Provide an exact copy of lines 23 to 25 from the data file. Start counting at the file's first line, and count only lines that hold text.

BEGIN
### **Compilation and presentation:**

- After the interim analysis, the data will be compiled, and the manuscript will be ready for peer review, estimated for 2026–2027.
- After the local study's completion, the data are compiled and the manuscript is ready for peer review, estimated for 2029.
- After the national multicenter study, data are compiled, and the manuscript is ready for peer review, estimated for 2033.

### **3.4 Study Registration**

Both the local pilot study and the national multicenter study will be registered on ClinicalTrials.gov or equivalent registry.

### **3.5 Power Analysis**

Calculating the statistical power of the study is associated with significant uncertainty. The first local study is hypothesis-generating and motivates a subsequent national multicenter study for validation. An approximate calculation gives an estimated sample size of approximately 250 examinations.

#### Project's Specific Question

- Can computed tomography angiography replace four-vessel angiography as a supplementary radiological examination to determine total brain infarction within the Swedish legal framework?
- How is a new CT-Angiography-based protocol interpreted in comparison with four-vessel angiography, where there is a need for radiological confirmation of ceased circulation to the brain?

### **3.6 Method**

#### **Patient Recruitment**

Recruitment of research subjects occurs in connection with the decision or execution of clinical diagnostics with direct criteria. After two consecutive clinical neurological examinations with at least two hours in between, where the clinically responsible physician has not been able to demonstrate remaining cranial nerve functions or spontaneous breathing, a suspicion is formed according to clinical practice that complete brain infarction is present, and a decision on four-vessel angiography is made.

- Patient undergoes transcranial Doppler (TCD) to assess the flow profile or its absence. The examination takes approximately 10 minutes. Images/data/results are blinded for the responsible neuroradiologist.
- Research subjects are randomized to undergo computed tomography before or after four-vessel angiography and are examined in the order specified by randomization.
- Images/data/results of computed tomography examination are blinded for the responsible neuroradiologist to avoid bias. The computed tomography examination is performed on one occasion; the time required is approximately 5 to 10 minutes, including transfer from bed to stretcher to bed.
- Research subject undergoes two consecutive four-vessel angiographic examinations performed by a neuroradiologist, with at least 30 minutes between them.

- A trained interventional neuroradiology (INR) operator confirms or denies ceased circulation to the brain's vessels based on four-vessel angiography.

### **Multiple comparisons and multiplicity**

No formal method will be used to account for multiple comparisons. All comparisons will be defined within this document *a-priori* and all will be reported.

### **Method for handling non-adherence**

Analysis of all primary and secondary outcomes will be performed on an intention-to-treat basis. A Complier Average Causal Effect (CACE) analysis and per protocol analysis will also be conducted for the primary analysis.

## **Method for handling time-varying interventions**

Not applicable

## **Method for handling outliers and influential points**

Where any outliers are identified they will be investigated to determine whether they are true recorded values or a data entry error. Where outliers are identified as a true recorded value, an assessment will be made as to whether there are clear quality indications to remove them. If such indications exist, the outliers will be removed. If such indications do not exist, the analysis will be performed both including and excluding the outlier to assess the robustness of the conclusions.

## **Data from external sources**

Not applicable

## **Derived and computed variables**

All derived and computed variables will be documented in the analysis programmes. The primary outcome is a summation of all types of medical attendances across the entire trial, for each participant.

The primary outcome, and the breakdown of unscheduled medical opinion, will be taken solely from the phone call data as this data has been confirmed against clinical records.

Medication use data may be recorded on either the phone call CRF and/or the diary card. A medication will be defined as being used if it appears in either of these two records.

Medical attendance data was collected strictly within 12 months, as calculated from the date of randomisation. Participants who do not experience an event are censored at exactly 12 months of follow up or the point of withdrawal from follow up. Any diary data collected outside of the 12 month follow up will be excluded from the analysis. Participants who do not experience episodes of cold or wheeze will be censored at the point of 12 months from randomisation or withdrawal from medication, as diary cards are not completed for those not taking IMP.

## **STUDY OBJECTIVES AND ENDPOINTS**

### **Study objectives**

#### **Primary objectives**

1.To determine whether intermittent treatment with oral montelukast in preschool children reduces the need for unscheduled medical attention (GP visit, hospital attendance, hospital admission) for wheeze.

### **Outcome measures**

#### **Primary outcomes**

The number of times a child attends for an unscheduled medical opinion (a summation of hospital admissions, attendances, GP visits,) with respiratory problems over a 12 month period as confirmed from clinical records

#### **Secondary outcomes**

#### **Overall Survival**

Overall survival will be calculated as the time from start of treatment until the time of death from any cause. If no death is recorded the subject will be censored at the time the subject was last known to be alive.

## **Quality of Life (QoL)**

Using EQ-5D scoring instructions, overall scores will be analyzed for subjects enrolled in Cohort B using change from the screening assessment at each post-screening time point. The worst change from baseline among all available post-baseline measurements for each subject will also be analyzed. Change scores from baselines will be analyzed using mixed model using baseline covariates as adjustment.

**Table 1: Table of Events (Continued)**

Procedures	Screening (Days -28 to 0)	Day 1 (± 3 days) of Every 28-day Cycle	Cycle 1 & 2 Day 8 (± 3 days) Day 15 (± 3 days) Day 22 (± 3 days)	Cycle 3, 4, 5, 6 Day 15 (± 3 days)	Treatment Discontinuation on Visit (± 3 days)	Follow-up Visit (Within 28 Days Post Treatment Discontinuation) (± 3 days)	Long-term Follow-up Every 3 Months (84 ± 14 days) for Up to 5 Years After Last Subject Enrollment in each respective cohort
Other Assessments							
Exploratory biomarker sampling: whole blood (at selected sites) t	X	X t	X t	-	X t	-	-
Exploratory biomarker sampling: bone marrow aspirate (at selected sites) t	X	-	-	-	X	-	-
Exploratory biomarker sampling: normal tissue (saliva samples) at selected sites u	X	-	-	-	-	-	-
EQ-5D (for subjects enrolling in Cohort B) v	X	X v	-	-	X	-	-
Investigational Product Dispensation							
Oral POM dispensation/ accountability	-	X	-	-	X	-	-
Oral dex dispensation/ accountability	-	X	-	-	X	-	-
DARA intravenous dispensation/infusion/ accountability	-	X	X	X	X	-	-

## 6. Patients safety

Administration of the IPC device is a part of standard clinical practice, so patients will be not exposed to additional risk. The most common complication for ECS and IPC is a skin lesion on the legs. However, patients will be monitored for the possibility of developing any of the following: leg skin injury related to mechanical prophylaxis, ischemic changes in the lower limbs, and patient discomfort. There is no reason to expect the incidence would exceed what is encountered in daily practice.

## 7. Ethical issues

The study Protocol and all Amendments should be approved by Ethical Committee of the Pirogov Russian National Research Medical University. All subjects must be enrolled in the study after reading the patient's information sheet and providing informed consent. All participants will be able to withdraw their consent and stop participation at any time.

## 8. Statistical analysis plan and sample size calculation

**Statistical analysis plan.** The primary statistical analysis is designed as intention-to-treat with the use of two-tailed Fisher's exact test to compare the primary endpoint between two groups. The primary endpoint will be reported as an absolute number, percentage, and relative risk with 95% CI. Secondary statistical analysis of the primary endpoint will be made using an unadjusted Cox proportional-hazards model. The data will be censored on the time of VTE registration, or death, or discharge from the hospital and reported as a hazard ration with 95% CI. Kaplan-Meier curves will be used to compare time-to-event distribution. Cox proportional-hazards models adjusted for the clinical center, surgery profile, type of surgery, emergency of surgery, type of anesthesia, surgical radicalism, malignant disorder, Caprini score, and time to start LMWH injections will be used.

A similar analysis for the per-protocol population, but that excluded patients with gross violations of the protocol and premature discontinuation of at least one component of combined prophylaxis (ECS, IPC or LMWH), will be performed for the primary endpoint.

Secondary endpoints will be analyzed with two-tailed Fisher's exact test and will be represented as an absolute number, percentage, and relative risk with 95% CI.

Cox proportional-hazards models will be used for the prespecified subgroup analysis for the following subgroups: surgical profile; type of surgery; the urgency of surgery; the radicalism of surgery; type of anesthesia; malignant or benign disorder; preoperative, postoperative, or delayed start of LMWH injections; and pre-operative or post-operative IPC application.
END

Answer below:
Analysis of all primary and secondary outcomes will be performed on an intention-to-treat basis. A Complier Average Causal Effect (CACE) analysis and per protocol analysis will also be conducted for the primary analysis.

## **Method for handling time-varying interventions**

Not applicable